It’s interesting to think about the event after it happened. It never really crossed my mind that the chimney could have fallen off while we were on it—it was too big, and I assumed that the block shifted, not that the chimney widened. That never happens, especially on the human timeline compared to a geological one. Plus, the route has been done thousands of times—it’s in the 50 Classic Climbs of North America book after all. Which is an interesting note—many of the routes in that book are kind of piles. They often aren’t even the best routes on the respective formation. But still, I never thought, jeez, this flake is hardly attached to the wall—I hope I don’t leg press it off as I chimney behind it. My mother would say, “Be more careful,” or something to that effect, while Layton Kor would have said, “Good thing you climbed it while you still could.”

    Months later, I still don’t know how I really feel about being one of the last to do the route—on one hand, I love tick lists and was glad to check this one off. I feel lucky that after having two kids, I finally made this a priority and was able to sneak it in at the eleventh hour. Yet on the other hand, the fact that the chimney fell down only reinforces the notion that since my time is so limited with children, a business, life, et cetera, I need to stick to more contemporary classics such as those in 50 Favorite Climbs of North America—now there’s a book for you! Time will tell if the significance of it all will sink in, but after doing this for the better part of my adult life, I think ten years from, now I’ll cherish the same thing I do from all these kinds of trips—how much I enjoyed hanging out with my partner and how I wish I had shared more memories with him.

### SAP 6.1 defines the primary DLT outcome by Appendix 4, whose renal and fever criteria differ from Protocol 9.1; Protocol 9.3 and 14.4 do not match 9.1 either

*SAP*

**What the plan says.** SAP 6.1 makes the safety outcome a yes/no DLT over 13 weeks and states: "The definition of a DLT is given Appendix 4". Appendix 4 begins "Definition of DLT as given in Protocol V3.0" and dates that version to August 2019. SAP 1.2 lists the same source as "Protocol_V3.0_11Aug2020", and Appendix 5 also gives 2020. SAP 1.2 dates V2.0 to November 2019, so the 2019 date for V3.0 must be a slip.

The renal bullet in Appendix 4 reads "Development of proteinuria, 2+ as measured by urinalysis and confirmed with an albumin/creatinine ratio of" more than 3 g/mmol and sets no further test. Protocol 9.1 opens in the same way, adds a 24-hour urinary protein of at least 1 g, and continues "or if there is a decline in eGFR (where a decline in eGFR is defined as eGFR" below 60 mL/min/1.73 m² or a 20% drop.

Jason Haas runs Fixed Pin Publishing and lives in Boulder, Colorado, with his wife and two children, Corbin and Adele. However, they are now thinking about moving since he has busted all the doorframes from leg pressing them just like he did that chimney.